Nestled in west central California, west of Death Valley National Park and east of Fresno, is found the Sequoia National Park. Recent discoveries in the caves found within this national park, have revealed up to 30 new species of animals, covering such families as scorpion like insects, spiders, as well as varieties of never before seen centipede. The caves that these new animals were discovered in are dark and very damp caves found beneath the national park and its neighbour known as Canyon National Park, in the Sierra Nevada region.
Cave specialist, Joel Despain, who has explored and worked in at least 30 of the known 238 caves below the national parks, noted that not only are these new and undocumented species to science, but that they displayed attributes, so far not noted in other animals. An example of this is that some of these new animals had adapted and evolved specific to their immediate surrounds, and that those immediate surrounds were often as small as a single room in a cave. So a spider in one room of the cave being explored could be completely different to a spider found in the very next room, as determined by the environments found in each room, even though they exist as it is side by side.
Some examples of this strange new life are the discovery of a species very similar to the Pill Bug, however, having a translucent skin that allows its insides to be seen. In this particular specimen, the liver is found to be a lengthy bright yellow line. As well as that of a spider, very similar to our known Daddy Long Legs spider, that had an oversized jaw, much larger than the size of its own body. Also found nearby was a brightly glowing orange spider.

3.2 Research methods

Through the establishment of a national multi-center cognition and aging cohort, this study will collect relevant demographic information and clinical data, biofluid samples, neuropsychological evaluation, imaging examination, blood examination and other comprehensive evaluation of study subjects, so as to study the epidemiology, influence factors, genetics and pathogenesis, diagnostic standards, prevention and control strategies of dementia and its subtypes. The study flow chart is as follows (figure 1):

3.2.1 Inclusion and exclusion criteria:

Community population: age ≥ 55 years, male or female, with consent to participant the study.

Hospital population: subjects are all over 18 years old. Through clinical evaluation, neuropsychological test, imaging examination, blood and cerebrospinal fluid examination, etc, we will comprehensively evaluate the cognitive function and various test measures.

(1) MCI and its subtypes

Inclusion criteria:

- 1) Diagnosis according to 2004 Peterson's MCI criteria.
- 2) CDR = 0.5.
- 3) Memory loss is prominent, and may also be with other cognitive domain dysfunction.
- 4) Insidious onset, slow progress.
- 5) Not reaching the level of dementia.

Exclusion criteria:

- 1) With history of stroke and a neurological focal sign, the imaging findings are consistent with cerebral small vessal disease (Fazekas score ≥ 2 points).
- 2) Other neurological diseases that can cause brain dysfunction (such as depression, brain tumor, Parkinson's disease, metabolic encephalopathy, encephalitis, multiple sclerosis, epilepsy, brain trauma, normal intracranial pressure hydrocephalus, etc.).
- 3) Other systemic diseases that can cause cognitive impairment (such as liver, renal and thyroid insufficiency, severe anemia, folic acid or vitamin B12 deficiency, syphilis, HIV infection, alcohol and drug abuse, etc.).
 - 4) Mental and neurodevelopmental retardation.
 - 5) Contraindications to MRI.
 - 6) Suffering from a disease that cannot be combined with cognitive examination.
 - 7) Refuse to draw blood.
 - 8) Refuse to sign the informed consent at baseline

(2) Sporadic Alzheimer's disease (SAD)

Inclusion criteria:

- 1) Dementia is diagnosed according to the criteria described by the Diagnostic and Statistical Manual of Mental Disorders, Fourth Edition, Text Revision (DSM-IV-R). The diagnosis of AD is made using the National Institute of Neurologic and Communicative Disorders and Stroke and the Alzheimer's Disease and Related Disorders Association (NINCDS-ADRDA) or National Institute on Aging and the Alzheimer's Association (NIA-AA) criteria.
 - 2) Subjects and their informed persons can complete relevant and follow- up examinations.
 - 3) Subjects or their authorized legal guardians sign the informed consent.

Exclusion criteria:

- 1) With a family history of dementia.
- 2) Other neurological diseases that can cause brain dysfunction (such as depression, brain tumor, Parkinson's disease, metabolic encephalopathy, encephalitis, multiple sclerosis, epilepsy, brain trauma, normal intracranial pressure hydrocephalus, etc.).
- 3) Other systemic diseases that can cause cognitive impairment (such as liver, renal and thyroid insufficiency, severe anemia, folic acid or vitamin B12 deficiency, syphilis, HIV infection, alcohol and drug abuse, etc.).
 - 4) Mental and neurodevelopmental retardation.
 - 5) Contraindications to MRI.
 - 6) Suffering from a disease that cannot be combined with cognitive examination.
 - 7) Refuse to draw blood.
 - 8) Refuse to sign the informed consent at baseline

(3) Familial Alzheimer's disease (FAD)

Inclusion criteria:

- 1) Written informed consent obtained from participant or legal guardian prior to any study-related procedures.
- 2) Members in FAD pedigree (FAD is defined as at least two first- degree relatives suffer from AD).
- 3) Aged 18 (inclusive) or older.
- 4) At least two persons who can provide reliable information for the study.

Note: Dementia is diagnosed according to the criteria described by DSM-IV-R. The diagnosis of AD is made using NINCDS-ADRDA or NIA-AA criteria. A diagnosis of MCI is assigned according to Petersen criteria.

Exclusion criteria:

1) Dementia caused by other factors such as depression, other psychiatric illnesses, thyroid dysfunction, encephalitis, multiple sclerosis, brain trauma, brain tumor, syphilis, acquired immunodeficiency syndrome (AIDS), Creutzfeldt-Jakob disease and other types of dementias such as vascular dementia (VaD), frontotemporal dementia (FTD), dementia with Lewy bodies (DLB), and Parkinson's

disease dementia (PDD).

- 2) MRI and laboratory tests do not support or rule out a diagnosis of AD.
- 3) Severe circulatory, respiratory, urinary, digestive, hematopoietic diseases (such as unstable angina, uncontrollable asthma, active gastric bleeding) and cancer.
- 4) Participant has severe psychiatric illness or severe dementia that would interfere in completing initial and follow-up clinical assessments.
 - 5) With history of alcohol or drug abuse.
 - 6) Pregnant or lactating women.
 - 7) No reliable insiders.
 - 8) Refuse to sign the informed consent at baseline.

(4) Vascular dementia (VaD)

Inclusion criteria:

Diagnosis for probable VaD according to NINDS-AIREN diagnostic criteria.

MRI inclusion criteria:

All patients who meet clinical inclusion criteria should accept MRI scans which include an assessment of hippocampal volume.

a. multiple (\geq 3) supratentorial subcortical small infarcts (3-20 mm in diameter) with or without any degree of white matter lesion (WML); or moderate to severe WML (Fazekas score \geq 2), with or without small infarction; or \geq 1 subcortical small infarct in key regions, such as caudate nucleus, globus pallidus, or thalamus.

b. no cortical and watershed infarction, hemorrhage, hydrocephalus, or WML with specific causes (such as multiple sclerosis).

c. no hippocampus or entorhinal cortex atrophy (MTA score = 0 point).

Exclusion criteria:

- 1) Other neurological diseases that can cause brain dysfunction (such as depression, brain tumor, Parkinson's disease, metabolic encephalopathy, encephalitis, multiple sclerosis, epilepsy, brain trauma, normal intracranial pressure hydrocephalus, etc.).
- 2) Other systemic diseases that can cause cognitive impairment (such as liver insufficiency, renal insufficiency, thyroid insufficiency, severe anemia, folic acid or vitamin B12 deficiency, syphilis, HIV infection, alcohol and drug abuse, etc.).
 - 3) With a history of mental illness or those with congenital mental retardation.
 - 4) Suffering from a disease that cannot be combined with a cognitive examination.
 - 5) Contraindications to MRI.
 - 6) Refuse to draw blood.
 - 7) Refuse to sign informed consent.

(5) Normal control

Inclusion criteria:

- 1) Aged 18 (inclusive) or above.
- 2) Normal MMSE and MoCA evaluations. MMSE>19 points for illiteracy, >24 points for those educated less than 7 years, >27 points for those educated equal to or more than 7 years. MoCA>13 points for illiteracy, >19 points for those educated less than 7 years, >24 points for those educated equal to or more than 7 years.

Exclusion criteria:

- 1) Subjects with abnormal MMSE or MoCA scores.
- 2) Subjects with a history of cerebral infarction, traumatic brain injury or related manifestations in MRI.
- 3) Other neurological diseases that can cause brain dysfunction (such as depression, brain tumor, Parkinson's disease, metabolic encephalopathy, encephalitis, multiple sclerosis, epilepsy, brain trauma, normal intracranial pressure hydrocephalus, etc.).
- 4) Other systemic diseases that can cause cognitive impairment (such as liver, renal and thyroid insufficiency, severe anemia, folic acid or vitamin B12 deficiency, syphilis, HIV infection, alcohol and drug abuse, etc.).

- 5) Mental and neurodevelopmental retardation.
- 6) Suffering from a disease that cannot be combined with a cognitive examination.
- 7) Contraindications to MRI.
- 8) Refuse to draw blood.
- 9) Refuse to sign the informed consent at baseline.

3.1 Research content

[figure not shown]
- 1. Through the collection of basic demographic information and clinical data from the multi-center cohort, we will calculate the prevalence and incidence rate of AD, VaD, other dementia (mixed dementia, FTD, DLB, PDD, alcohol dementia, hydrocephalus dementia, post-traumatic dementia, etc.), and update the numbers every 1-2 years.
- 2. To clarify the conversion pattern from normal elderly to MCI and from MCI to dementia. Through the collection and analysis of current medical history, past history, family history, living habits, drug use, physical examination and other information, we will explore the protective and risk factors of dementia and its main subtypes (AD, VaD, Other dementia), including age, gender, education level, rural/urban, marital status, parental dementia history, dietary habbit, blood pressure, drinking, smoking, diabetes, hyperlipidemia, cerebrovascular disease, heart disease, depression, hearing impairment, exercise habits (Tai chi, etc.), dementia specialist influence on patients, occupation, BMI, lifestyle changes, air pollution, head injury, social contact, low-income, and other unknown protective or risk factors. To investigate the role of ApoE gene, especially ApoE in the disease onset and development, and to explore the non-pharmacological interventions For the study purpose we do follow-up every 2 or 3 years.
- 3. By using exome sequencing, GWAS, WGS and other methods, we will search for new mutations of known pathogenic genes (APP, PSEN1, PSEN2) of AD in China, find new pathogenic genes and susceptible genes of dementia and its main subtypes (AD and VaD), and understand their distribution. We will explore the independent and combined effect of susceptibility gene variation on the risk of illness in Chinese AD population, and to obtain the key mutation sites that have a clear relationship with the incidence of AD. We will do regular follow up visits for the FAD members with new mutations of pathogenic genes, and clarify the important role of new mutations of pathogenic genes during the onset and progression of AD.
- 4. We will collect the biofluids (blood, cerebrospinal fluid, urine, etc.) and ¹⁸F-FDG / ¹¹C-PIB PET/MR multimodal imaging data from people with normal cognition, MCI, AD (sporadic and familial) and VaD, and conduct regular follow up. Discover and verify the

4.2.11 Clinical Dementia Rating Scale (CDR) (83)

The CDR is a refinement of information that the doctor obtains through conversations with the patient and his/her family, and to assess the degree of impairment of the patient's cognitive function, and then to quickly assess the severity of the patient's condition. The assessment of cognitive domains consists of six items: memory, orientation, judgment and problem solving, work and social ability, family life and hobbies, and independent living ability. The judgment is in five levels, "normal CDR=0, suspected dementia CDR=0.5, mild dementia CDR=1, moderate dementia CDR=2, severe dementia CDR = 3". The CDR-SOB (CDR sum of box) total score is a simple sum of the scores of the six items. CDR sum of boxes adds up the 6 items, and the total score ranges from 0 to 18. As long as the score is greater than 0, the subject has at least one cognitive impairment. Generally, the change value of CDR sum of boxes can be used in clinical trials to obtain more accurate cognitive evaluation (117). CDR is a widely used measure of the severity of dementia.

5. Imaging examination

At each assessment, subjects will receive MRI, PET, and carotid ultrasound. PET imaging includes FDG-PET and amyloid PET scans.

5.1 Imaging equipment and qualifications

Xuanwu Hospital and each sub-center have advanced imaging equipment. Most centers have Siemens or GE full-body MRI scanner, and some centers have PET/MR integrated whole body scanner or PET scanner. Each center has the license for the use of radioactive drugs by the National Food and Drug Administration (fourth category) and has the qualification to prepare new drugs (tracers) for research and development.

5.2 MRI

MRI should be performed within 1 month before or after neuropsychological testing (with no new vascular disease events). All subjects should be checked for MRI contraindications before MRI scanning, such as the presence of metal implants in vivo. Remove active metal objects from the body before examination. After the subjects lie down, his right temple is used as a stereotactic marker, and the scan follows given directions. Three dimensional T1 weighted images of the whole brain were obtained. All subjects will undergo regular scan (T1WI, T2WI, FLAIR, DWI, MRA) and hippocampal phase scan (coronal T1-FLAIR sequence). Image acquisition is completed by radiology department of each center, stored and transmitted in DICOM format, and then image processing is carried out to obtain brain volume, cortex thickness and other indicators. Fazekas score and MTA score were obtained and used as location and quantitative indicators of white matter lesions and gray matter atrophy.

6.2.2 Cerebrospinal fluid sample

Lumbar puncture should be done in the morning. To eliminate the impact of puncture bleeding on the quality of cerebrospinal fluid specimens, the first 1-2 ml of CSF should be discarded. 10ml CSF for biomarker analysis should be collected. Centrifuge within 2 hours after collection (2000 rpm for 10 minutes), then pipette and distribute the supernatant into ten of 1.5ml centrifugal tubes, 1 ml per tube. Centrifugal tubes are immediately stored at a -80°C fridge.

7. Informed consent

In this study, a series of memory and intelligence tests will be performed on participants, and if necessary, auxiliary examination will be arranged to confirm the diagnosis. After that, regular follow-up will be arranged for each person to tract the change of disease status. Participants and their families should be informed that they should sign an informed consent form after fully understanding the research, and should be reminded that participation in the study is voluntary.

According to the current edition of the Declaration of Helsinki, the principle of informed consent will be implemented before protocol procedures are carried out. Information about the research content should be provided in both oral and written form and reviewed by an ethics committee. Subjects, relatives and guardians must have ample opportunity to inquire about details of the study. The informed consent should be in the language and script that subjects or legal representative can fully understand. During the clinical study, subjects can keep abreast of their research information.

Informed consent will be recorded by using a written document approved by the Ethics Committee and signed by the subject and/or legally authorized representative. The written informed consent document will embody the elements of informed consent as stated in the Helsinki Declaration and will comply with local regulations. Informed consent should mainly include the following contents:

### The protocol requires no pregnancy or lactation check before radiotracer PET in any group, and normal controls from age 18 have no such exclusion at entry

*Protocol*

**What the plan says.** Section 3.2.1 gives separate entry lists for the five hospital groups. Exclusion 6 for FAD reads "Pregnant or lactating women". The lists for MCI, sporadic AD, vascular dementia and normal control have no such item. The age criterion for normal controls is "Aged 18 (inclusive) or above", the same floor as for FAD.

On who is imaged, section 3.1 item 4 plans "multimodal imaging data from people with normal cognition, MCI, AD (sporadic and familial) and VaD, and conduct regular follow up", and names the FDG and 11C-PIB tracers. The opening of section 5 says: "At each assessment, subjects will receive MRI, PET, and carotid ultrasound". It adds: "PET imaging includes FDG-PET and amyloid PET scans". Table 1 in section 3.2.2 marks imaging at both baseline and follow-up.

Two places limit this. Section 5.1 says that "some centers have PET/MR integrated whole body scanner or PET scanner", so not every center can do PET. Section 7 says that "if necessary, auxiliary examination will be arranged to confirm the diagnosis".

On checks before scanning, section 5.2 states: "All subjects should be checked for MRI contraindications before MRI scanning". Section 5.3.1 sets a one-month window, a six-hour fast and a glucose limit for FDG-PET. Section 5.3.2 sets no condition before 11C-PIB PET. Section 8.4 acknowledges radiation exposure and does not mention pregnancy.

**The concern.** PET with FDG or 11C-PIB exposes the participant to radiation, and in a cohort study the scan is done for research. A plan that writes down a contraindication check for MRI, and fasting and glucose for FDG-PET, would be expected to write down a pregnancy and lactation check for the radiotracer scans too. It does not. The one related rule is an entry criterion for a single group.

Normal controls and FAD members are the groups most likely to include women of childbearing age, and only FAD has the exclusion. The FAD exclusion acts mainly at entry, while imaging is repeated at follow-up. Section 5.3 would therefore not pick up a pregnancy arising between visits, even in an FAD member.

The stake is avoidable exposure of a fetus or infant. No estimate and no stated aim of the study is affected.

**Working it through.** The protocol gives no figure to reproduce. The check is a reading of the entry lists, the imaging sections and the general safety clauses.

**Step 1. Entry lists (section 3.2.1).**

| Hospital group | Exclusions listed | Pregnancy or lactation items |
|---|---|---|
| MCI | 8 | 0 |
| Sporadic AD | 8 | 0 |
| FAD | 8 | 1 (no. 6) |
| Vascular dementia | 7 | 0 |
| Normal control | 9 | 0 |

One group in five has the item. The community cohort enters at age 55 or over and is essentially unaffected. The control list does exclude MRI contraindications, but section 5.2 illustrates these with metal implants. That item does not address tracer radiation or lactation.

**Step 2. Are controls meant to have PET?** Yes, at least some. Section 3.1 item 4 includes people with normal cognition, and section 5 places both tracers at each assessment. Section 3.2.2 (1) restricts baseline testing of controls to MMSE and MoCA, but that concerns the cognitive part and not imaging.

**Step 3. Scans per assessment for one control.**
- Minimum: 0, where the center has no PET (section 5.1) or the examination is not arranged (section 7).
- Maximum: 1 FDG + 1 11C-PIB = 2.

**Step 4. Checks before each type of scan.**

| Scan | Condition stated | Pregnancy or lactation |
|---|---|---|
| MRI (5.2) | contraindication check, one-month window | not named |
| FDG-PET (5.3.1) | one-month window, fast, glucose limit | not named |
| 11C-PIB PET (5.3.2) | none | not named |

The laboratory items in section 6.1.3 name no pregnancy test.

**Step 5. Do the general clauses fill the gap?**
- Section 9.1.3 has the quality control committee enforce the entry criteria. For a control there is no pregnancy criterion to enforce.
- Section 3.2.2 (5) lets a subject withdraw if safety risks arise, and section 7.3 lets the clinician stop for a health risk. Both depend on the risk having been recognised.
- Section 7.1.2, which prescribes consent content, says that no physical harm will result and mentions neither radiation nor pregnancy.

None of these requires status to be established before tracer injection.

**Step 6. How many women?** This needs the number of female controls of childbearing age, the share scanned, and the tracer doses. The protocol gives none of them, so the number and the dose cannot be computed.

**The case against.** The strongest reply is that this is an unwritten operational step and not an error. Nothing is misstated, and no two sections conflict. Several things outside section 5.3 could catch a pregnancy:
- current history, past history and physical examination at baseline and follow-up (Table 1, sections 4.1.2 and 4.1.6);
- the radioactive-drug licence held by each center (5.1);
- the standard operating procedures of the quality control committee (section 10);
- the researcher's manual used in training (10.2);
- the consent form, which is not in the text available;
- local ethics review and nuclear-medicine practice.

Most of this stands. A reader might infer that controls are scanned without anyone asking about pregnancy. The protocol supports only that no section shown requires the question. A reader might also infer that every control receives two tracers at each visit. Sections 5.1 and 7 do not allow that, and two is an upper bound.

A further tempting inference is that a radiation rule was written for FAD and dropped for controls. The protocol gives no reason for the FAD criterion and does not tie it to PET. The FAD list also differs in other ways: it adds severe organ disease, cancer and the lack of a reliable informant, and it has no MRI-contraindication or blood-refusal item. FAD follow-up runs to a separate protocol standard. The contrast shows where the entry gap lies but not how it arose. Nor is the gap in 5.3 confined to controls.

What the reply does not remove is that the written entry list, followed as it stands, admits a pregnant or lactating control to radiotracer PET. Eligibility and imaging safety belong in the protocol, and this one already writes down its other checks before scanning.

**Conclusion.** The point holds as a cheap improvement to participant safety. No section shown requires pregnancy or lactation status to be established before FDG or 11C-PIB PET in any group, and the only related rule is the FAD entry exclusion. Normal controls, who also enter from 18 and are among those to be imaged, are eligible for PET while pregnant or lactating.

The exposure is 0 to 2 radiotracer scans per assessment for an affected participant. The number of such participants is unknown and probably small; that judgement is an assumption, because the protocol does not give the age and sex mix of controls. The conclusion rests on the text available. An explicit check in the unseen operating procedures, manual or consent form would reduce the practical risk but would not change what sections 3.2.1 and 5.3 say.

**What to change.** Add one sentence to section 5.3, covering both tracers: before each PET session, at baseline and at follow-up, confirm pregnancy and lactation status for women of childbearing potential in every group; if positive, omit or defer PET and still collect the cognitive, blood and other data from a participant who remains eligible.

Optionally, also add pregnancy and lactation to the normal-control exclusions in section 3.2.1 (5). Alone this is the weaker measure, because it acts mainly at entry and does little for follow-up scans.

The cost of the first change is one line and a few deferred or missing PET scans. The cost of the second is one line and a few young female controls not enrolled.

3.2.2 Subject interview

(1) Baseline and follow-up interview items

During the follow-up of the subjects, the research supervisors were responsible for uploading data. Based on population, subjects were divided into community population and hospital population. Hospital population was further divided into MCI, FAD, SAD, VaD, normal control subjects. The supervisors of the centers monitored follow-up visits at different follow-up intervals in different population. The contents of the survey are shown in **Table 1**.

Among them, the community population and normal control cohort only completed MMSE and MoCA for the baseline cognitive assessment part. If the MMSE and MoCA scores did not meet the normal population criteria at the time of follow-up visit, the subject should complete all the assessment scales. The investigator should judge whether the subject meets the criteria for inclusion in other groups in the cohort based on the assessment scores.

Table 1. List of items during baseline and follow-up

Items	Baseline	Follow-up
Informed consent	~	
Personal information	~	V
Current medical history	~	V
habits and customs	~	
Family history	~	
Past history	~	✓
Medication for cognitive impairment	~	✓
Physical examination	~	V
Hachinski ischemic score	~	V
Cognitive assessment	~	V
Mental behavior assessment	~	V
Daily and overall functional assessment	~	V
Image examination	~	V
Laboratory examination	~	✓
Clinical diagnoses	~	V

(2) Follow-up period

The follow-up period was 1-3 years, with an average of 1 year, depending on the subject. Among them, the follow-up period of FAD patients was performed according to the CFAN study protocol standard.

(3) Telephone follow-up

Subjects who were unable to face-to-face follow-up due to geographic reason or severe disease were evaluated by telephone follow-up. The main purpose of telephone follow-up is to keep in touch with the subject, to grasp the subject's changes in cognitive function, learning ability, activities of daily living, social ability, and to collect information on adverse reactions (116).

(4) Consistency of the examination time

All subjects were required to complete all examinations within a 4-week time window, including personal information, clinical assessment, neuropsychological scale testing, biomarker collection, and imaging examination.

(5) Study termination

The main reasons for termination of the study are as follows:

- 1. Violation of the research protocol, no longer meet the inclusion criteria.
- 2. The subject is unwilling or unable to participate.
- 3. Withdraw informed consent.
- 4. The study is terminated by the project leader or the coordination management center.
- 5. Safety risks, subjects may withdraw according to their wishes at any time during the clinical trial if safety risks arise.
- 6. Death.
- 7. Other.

Darrell Ubick, a cave specialist from San Fransisco, states "Many people will be looking at these trying to find where they fit in the tree of life. While it is extremely rare to find new mammal or bird species on the surface, caves still hold an abundance of secrets. Like the deep sea, they are often difficult to reach and seldom explored."
Jean Krejca, a consulting biologist with Zara Environmental based out of Austin, Texas, who helped lead the three-year exploration, said "You get the feeling you're Lewis and Clark, charting undiscovered territory," she said. "Caves are one of the last frontiers."
Joel Despain goes on to explain that park officials plan to adopt measures to protect the caves. Joel then explains that most of them are not accessible to the public, and can be visited only by researchers or experienced explorers with permits.
As yet the species have not been either described scientifically, given names, or given a place among the current tree of living species. The reasons for this, said Jean Krejca are many, such as "The fact that we don't know how long they live, what kind of habitat they prefer, how many offspring they have, or how sensitive they are to human disturbance, are just a few. There's still so much to learn."